Free at last, free at last

by James McBride |

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CRITIC'S CHOICE

REVIEWED BY LISA INGRASSIA

NOVEL

Inspired by the life of abolitionist Harriet Tubman, McBride's hypnotizing latest stars Liz Spocott, a runaway slave slowed by a gunshot wound as she runs through the swamps of post-Secession Chesapeake Bay. After being captured by a ruthless slave owner and shackled along with 13 others, Spocott has a hallucinatory dream about the future. Propelled by her dream—and by "The Code," a set of cryptic instructions for finding freedom that an old woman shares with her—she not only escapes but brings her new companions with her on a dramatic journey. One lyrical sentence somersaults into another as children are kidnapped for barter and slaves along with masters explore their capacities for both honor and betrayal. McBride keeps the suspense high as he raises troubling questions about slavery's legacy, the price of freedom and what it means to be human.

by Lauren Groff |

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REVIEWED BY SUE CORBETT

NOVEL

In this absorbing first novel, archaeology student Wilhelmina Upton arrives home in Templeton, N.Y., after a disastrous affair with her professor. On the same day, the body of a 50-ft. creature bobs to the surface of her town's lake—but it isn't this mystery that consumes Willie's attention as she contemplates her future; it's the fact that her mother has just told her the father Willie never knew is in fact a local she has known all her life. Bizarrely, her mom won't name him but offers a clue: He descends from Templeton's founder. So begins the archaeologist's real dig, as Willie sifts through decaying historical documents searching for her parentage. The town's fabled history unspools through the voices of the dead, who relate monstrous stories of betrayal, arson and murder. Groff's narrative is overstuffed, but it's all interesting and ends happily. Except, of course, for the monster.

by Richard Zoglin |

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REVIEWED BY KYLE SMITH

NONFICTION

Between Lenny Bruce and Jerry Seinfeld came the golden age of '70s stand-up, when Richard Pryor, Steve Martin and Robin Williams kicked new life into a tired art form. TIME writer Zoglin scores with knockout anecdotes about the drugs, the sex, the strange trivia (Billy Crystal was booted off SNL's debut when time ran short). He also examines how stand-up evolved from tame one-liners to hard truths—then back to cracks about cereal. A first-rate show biz tell-all.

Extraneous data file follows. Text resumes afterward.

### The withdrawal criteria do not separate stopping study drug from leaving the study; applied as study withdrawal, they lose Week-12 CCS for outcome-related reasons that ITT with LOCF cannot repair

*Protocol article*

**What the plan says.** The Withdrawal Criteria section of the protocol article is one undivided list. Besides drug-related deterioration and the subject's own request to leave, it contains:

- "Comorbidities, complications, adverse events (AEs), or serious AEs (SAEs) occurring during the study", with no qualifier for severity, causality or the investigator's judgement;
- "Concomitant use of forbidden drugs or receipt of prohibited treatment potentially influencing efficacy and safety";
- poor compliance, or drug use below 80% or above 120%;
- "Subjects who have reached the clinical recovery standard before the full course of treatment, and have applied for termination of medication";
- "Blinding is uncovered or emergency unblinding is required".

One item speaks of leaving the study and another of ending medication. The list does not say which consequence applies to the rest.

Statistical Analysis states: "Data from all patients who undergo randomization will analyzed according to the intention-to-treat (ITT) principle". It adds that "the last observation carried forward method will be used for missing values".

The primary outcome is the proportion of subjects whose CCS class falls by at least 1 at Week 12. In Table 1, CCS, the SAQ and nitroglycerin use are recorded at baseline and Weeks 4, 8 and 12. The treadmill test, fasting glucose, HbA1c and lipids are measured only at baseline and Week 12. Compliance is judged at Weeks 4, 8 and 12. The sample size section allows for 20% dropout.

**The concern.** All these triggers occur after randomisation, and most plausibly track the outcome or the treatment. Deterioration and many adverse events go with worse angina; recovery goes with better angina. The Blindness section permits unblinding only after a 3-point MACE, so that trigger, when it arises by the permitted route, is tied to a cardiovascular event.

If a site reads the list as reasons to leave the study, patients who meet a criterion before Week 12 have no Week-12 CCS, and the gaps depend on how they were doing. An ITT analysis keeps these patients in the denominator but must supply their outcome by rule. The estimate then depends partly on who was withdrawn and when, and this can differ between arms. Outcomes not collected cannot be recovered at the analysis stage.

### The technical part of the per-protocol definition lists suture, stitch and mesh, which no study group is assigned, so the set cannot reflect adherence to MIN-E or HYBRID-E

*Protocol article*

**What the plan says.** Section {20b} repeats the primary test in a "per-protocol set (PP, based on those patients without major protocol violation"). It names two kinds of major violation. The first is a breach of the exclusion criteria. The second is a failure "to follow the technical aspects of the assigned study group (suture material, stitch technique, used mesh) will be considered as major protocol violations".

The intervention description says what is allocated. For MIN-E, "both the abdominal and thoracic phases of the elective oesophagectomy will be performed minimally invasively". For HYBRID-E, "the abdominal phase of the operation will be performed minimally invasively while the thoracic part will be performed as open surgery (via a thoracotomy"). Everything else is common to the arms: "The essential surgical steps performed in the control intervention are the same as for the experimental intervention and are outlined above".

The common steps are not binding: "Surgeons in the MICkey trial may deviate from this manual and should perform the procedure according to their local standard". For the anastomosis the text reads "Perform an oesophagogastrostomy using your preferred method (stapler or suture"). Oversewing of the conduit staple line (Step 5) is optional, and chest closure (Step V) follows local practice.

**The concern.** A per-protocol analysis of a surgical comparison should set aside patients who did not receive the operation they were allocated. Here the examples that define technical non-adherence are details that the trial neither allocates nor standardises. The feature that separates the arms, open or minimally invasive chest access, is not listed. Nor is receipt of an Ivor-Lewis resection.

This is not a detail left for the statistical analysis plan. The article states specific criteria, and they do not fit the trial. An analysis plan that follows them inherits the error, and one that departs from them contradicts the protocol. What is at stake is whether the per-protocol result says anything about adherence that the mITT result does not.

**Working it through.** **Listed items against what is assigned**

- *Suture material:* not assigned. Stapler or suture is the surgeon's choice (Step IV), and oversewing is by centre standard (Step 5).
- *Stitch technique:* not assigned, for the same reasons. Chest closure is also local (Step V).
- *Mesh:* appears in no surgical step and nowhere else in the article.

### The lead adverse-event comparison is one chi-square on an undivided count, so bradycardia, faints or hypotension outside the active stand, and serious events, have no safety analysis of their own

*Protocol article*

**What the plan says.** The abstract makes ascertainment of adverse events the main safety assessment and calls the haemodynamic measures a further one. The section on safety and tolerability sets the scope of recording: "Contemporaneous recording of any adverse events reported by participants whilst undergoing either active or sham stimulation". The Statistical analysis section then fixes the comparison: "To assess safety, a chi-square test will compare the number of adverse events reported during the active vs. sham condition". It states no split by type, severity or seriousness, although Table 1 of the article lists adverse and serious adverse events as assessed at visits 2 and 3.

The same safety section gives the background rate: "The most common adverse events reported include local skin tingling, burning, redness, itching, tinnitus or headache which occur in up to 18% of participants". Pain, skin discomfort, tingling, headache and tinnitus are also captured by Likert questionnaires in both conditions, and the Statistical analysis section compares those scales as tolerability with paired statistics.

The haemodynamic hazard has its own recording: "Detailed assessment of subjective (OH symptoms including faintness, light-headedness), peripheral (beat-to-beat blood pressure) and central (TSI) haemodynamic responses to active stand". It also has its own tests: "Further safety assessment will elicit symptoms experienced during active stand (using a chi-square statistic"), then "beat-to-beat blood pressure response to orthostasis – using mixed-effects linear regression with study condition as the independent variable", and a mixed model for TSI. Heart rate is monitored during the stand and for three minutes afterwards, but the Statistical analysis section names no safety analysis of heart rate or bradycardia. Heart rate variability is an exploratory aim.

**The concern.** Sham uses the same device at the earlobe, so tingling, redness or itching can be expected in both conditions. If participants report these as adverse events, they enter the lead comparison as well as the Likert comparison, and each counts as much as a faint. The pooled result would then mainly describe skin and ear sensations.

by Amanda Goldberg and Ruthanna Khalighi Hopper

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REVIEWED BY LISA KAY GREISSINGER

NOVEL

Witty and revealing, this first novel by L.A. insiders Ruthanna Khalighi Hopper (Dennis's daughter) and Amanda Goldberg (whose father is producer Leonard Goldberg) is a walk-up to that blessed event: the Oscars. Narrated by Lola Santisi, a daughter of Hollywood royalty (Dad hopes to snag his second directing Oscar), the book chronicles the week leading up to the little gold man. After a disastrous turn in one of her father's films, Lola has given up acting to help a designer pal get one of his dresses on the red carpet. Her attempts at wooing celebs are a riot, and it's fun trying to sort fact from fiction. But it's the soirées and social maneuvering that are the true stars: the swag suites, the GM Ten fashion show, Barry Diller and Diane von Furstenberg's pre-Oscar lunch—all are pitch-perfect. You'll feel like you were there—and be glad you weren't.

by Kim Sunée |

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REVIEWED BY THAILAN PHAM

MEMOIR

A satisfying blend of travelog and cookbook, Sunée's debut chronicles her wanderings as a twentysomething in the '90s. Abandoned in a Korean market at 3, then adopted by a well-meaning but distant New Orleans couple, she grows up longing for a sense of home, which she tries to create with the men she meets in travels through France, Sweden, French Guiana. Now a food editor at Cottage Living, Sunée bookmarks her life with recipes—kimchi, la daube provençale. Her introspective prose conveys the uneasy limbo of a journey that is arduous and ongoing—but always delicious.

'We used a lot of our experiences growing up in Hollywood as inspiration,' says Goldberg, 'but it's fiction'

THE COLOR OF WATER, McBride's bestselling 1996 memoir about his biracial family, is now a staple on high school reading lists.

FOR VALENTINE'S DAY: TALES FROM THE TRENCHES

THE LAST SINGLE WOMAN IN AMERICA by Cindy Guidry
Quirkily funny essays on the pleasures and perils of looking for love.

HOW NOT TO DATE by Judy McGuire
A collection of real-life disaster date stories—and handy tips on steering clear yourself.

THINGS I'VE LEARNED FROM WOMEN WHO'VE DUMPED ME Edited by Ben Karlin
Stephen Colbert, Andy Richter and others share their hard-earned wisdom.

"I have never met anyone," says author and photographer Näkki Goranin, "who didn't have some fond memory of moments spent in that little house." Goranin scoured garage sales, flea markets and the Internet for the distinctive black-and-white strip photos that fill her charming new book. She made some surprising finds.